New Ferrari F1 technical analysis: Not as much change as expected
Posted By: James Allen  |  01 Feb 2013   |  2:06 pm GMT  |  106 comments

Ferrari launched its car, the F138 in Maranello today. The team made it very clear that it intended to start the season strongly, unlike last year, where it played catch up to the McLaren and Red Bull cars in particular.

In overview, the Ferrari F138, as presented at the launch, is similar in concept to last year’s model and does not show as many detailed changes as the McLaren, released yesterday. The stepped nose has gone, which is eye catching, but not hugely significant. The main work appears to have gone into the rear of the car and there is a clear emphasis on thermal management with the tyres and on improving pit stop speed with some intricate detail changes around the rear wheels.

Technical director Pat Fry said, “This year’s car is more of an evolution than a revolution, based on similar concepts to the F2012 and in all the little areas of performance where we think we can gain something, we have looked for those gains.

“The car has changed in subtle ways, some areas more than others, but in general, the F138 is a development of last year’s car.”

It is slightly surprising, given how important this season will be to Ferrari, that the car does not show more changes. They may be concerned, having seen the McLaren yesterday, that their Woking rivals have changed so many things on what was already the pace setting car at the end of last season.

Ferrari will no doubt have many updates in the pipeline for winter testing this month and the early races. They may have some exciting developments which they don’t want to reveal at the moment.

But from what we have seen in the last 24 hours it looks like they are going to need them to stay with what looks like an improved McLaren.

Last year Ferrari started the season on the back foot. They had problems with correlation problems between their own wind tunnel and the Toyota tunnel, which hurt their development. The only development items that worked were the ones which came from the Toyota tunnel. It was down to Fernando Alonso to do a lot of hard work behind the wheel to grind out results to keep them in the game.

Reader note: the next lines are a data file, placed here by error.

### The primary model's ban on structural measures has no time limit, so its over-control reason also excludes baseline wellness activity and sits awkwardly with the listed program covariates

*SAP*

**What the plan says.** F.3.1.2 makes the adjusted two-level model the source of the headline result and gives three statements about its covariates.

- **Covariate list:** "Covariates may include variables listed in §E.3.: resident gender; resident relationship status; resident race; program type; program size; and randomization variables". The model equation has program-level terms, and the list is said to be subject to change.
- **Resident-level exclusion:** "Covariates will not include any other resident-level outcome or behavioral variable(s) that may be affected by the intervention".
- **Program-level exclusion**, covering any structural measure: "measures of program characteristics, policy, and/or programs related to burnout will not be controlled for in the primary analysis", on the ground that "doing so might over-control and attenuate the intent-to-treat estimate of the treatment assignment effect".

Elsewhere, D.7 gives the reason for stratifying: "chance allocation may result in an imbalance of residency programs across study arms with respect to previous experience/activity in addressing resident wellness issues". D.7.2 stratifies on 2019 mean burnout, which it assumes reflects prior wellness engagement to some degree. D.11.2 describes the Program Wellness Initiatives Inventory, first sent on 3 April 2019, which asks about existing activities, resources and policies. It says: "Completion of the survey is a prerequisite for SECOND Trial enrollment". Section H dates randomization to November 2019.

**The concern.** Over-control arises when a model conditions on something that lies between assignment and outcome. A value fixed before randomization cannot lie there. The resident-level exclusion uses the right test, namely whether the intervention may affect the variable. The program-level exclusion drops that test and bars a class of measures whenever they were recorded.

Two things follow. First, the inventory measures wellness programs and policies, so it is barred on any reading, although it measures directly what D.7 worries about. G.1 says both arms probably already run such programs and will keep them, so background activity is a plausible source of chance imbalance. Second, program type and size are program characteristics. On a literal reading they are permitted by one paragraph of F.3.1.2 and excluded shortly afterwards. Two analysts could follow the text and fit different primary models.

The car was pretty good at looking after its tyres, but lacked downforce in comparison with the McLaren and Red Bull cars.

The F138 in detail
There are not as many obvious fundamental changes in concept as there are with the McLaren; the front suspension is still pull-rod, as it was last year and as the new McLaren has moved to.

At the front they have gone with a non stepped nose and modified pillar design. The treatment is well done; the front wing in launch spec is similar in concept to last year’s. The turning vanes under the nose are retained. McLaren has removed them, interestingly.

The front wing design is similar to last year’s. They did not have any nose “cameras” on the launch car. Last year they moved these cameras to in-between the pillars to get more front aerobalance – no doubt they will be there for track running.

The under-nose is heavily contoured and the slotted turning vane is still there, as last year. This is a component, which was not present on the McLaren yesterday, which had been there last year.

The area around the cockpit and the roll-hoop is similar to last year’s. This whole section of the car, including the side pod and associated turning vanes, is very similar to last year, which is slightly surprising.

There is a secondary air intake once again behind the roll hoop, which could be for the passive double DRS system. This is a difficult thing to get right, as Lotus showed last year. Ferrari had one working at the Brazilian GP at the end of last season and this year’s model looks similar.

The rear of the car: The main area of change
There has clearly been a lot of work done at the rear of the car, aimed at tyre management and faster pit stop times. The rest of the rear has been modified, there are updates to the rear suspension and there are some very interesting detailed changes such as the rear wheel geometry which has changed with a new spoke pattern and detail around the wheel nut – maybe for enhancing thermal management of the tyre and brake cooling system and also to speed up pitstop times.

“We are trying to improve our pit stops still further and we have made some changes in that area,” admitted Fry. “Hopefully we can gain another couple of tenths off our pit stop time. On average, we were consistently the best in this area last year, but you cannot afford to stand still, otherwise you find yourself dropping behind.”

The brake duct scoops have also been developed, especially the rear geometry, which probably ties in with the rim change.

Tyre thermal management was key last year and the really interesting changes around the brake drum areas are only visible with the tyres off so we will need to wait a while for spy shots from testing to see what changes have been made in these areas.

The exhausts presented today are similar to last year’s. The definitive exhausts will only be seen at the final Barcelona test (Feb 28 to March 3).